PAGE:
On some special Wednesdays, The CSPH features a sexuality professional who is rockin’ the field. This week, we’ve decided to feature an organization that is doing great work to change the conversations and culture around abortion stigma. Exhale is a non-profit dedicated to providing emotional support to those who have had abortions and to their loved ones. Their work is totally hero-worthy, and we think that they deserve some love.
The CSPH: Tell us about Exhale’s origins. when did you start, and why?
Exhale: Exhale began in 2000 with 5 women who wanted to make space for people to share their feelings about their abortion experiences and be heard — without judgment or politics. They started the after-abortion support talkline for people to share their unvarnished truths over the phone, with trained volunteer
counselors who wouldn’t ask them to pick a side. At the time, it was the only service of its kind, and it wasn’t initially welcomed by groups on either side of the polarized political debate, who typically painted feelings around abortion as one-dimensional: people who got abortions either felt relief or regret.
We knew from our callers and our community that lived experience wasn’t so black and white, and that emotions around abortion can be complex. Fifteen years later, more organizations understand how we need a nuanced conversation that both acknowledges the broad range of emotions people can feel around an abortion, and recognizes people who experience it personally for their expertise and leadership.
The CSPH: What kind of services do you offer? Where do you offer them?
Exhale: Exhale runs a national toll-free support talkline at 1-866-4-EXHALE. We’re open Monday through Friday 5-10pm PT and Saturday and Sunday 12-10pm PT. Our 40 current volunteer counselors are based in the [San Francisco] Bay Area, where they undergo 60 hours of training before their year-long commitment on the talkline, and they take calls from people in all 50 states from their homes. We offer counseling in 5 languages: English, Spanish, Cantonese, Mandarin, Vietnamese and Tagalog.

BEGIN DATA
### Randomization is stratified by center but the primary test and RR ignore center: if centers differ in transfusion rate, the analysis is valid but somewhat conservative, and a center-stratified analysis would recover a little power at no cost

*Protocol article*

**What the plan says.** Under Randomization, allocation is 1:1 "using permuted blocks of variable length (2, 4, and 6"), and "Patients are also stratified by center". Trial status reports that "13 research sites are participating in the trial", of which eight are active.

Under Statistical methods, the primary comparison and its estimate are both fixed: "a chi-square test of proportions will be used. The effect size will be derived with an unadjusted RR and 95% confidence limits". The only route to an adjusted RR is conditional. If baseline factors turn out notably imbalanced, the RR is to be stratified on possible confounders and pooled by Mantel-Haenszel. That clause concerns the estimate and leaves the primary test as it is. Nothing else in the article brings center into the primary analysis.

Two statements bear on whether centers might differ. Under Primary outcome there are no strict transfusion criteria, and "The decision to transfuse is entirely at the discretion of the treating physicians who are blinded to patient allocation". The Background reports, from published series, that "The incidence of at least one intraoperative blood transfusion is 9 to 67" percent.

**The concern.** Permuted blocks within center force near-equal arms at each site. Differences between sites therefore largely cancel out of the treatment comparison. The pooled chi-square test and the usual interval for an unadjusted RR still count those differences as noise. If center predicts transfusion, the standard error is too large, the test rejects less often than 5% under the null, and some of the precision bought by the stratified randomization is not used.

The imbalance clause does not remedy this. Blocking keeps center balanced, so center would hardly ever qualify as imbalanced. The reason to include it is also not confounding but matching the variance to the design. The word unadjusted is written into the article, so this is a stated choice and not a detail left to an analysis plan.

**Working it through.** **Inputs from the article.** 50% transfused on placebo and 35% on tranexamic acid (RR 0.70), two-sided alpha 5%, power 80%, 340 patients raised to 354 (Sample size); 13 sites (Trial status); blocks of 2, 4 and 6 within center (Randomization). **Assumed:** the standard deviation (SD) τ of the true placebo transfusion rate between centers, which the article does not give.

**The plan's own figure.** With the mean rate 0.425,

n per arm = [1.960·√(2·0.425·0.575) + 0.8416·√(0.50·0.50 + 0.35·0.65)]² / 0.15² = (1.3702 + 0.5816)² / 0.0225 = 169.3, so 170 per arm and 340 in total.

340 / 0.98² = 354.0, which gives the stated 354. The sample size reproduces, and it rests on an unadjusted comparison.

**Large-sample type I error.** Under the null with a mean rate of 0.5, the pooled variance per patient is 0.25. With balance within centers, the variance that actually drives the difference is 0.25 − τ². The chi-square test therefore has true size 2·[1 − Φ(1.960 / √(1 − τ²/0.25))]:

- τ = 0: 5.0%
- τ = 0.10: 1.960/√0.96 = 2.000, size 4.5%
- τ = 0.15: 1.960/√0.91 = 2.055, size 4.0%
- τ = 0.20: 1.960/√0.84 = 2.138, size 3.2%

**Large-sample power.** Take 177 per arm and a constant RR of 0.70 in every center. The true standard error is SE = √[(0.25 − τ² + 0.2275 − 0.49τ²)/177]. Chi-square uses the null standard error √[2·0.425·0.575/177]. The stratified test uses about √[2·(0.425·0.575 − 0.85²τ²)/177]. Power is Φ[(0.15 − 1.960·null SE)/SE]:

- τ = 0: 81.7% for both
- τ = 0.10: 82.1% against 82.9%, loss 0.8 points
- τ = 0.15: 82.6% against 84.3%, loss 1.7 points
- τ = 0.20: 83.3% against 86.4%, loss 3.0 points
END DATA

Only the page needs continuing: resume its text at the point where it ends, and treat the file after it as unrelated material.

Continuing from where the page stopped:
In 2013, we hit the road with 5 women who shared their personal abortion experiences with strangers in classrooms, churches and community centers around the country. Next year, we’ll be recruiting and training a new class of storytellers and going on tour again as part of a new annual fellowship. We’ll encourage face-to-face dialogue through workshops outside the polarizing debate of the campaign trail, and help bridge connections between people who otherwise might find themselves on opposing ends of the political divide.
Exhale also provides ethical storysharing guides for people who want to share their abortion stories and organizations who work with storytellers. We host an online forum where people share their abortion stories, and we help develop the leadership of people who have abortions through our fellowship and storysharing tour.
The CSPH: Why are Exhale’s services important?
Exhale: 1 in 3 women will have an abortion in her lifetime, but it’s still considered taboo to discuss abortion outside abstract political slogans in real-life, personal conversations. Exhale’s support talkline empowers callers to find their own path to emotional health and wellbeing, and help break down the stigma and battlefield mentality that prevents others from speaking out and connecting with other people who might share their experience.
“After 45 years of not talking at all to anyone, I used Exhale’s phone counseling and spoke about my abortions. I am now able to tell my story out loud, one carefully chosen person at a time. Each time I tell my story it is with fewer tears.
Thanks for giving me the courage and encouragement to use my voice to start to heal.”
–JoAnn, talkline caller
The CSPH: What makes your services unique?
Exhale: Exhale is the very-first pro-voice organization. Pro-voice is a practice of nonjudgmental listening and storysharing, and it’s a philosophy that affirms the full range of emotional experiences someone can feel after an abortion — from the feminist who regrets her abortion to the Catholic who is grateful for hers, and anything in-between and beyond. We’ve built a caring space for people to connect and lead in the midst of one of the most heated political battles of our time, and we’re growing a pro-voice movement to transform stigma and conflict to conversation.